6:53 p.m. on March 21, 2013 (EDT)
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When it sounds too good to be true... or sounds just plain ludicrous.

11:00 p.m. on March 21, 2013 (EDT)
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yeah, but where do you put the battery...up your wazzoo? it is lithium ion so the cold shouldn't affect it as much but still...

8:15 a.m. on March 22, 2013 (EDT)
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Is it just coolmax and polyester or something new?

I would layer two thin merino tops, a long sleeve underneath a larger sized t-shirt (a la Tipi Walter). EDZ is good value in the UK; Wiggle has some bike ones that are almost as good, often on sale.

Beware of the magazines and their sustainers: if the weather paid for adverts it would always be sunny.

11:40 a.m. on March 22, 2013 (EDT)
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Certified by whom?  The base layer will not make the difference in cold weather.  It is part of the clothing system.

11:59 a.m. on March 22, 2013 (EDT)
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I regard this is a "part of this complete breakfast" type claim!

Certainly any base layer can be part of a clothing system that might be effective within a certain range of temperatures,  but to make a specific claim and assert that it is broadly applicable is pretty dubious.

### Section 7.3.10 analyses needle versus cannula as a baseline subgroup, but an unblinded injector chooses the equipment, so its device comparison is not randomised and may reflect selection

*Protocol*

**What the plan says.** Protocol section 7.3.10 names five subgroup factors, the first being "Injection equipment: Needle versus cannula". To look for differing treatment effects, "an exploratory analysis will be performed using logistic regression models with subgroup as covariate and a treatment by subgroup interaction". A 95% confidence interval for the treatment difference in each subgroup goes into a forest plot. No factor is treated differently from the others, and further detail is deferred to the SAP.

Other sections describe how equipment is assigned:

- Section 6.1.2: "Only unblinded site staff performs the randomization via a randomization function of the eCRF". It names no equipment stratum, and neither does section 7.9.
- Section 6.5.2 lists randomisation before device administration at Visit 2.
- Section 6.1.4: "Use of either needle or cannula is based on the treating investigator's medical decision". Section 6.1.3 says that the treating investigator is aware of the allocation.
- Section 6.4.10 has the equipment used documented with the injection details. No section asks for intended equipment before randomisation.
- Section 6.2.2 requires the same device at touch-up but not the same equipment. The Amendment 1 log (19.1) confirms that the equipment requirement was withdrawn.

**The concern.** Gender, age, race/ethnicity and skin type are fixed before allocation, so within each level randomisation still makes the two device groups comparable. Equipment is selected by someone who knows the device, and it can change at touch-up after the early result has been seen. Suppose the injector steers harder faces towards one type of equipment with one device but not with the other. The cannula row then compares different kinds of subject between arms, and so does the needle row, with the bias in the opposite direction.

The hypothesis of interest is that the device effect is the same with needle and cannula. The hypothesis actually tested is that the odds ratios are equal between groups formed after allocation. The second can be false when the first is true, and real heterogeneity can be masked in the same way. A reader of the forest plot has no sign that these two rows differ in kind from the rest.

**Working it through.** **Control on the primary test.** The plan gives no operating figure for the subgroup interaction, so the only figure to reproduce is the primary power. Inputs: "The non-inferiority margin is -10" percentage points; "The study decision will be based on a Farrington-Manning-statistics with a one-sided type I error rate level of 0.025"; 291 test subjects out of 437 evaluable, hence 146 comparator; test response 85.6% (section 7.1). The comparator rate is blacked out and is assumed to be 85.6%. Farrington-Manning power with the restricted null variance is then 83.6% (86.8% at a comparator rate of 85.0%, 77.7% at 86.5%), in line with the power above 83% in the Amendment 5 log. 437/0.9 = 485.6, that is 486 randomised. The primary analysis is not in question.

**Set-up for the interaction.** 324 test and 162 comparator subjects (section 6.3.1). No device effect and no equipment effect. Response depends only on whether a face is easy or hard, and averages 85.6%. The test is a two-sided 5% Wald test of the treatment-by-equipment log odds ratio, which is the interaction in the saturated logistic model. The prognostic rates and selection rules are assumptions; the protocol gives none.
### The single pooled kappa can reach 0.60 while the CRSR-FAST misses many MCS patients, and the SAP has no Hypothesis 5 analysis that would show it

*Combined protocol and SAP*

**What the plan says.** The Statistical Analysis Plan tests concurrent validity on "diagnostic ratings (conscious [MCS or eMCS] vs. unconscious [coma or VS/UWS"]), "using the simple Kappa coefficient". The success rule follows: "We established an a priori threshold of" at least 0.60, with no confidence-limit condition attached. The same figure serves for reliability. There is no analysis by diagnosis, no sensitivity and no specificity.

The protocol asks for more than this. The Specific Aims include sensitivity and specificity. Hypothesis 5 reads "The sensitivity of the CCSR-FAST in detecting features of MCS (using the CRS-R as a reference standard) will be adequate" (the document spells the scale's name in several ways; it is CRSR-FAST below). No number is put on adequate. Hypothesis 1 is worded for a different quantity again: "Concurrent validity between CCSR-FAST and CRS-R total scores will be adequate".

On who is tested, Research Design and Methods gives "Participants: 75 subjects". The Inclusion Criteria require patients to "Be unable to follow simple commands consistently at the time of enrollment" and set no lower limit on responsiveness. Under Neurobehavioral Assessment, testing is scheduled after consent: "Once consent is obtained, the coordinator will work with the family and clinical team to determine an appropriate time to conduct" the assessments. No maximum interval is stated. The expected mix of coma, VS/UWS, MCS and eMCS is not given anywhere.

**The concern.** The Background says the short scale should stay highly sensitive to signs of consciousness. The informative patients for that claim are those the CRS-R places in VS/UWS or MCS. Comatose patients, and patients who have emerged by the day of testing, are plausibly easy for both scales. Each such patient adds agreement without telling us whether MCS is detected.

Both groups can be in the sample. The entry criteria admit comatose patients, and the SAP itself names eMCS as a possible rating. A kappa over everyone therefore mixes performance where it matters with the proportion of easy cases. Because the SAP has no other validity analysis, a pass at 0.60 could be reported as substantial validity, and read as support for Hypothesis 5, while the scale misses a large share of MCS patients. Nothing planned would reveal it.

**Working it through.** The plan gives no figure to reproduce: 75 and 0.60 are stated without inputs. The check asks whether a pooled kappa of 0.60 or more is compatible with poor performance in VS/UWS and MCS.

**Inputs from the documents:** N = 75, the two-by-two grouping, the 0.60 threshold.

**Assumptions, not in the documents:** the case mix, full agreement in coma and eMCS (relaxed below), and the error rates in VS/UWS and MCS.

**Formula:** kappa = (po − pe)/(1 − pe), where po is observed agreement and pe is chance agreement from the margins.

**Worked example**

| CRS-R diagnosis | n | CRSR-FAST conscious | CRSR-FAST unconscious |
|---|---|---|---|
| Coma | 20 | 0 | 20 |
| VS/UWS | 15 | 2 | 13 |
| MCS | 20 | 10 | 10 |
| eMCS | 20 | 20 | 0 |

11:10 a.m. on March 27, 2013 (EDT)
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Thanks for your feedback guys, I am indeed in the UK.  Looking at their website they actually ship internationally so wasn't sure if they had a customer base or reputation in the US.

I was a bit sceptical about the certified claim myself but to be fair to them they don't make claims that you can wear this on its own in sub zero temperatures.

I asked them for more information and the feedback i received was that their megatherm garments were tested against a standard ISO 9920 which is "Ergonomics of the thermal environment - Estimation of the thermal insulation and evaporative resistance of a clothing ensemble".  So they pretty much confirmed that it is part of a layered system.

I decided to take a punt (an english expression) and ordered a set which were delivered yesterday.  Although not being able to test in a minus 25C environment it is currently sub zero temps her in the UK I have tested out the top.  It is extremely thick, although I expected this considering its specs and wore it out to take my dog for a walk this morning with no other layers.  I can report that it was very effective, comfortable but very warm.  I just wish I had worn gloves!

All in all am initially impressed with the product and i am confident it will be fine for my trip later in the year.

12:30 p.m. on March 27, 2013 (EDT)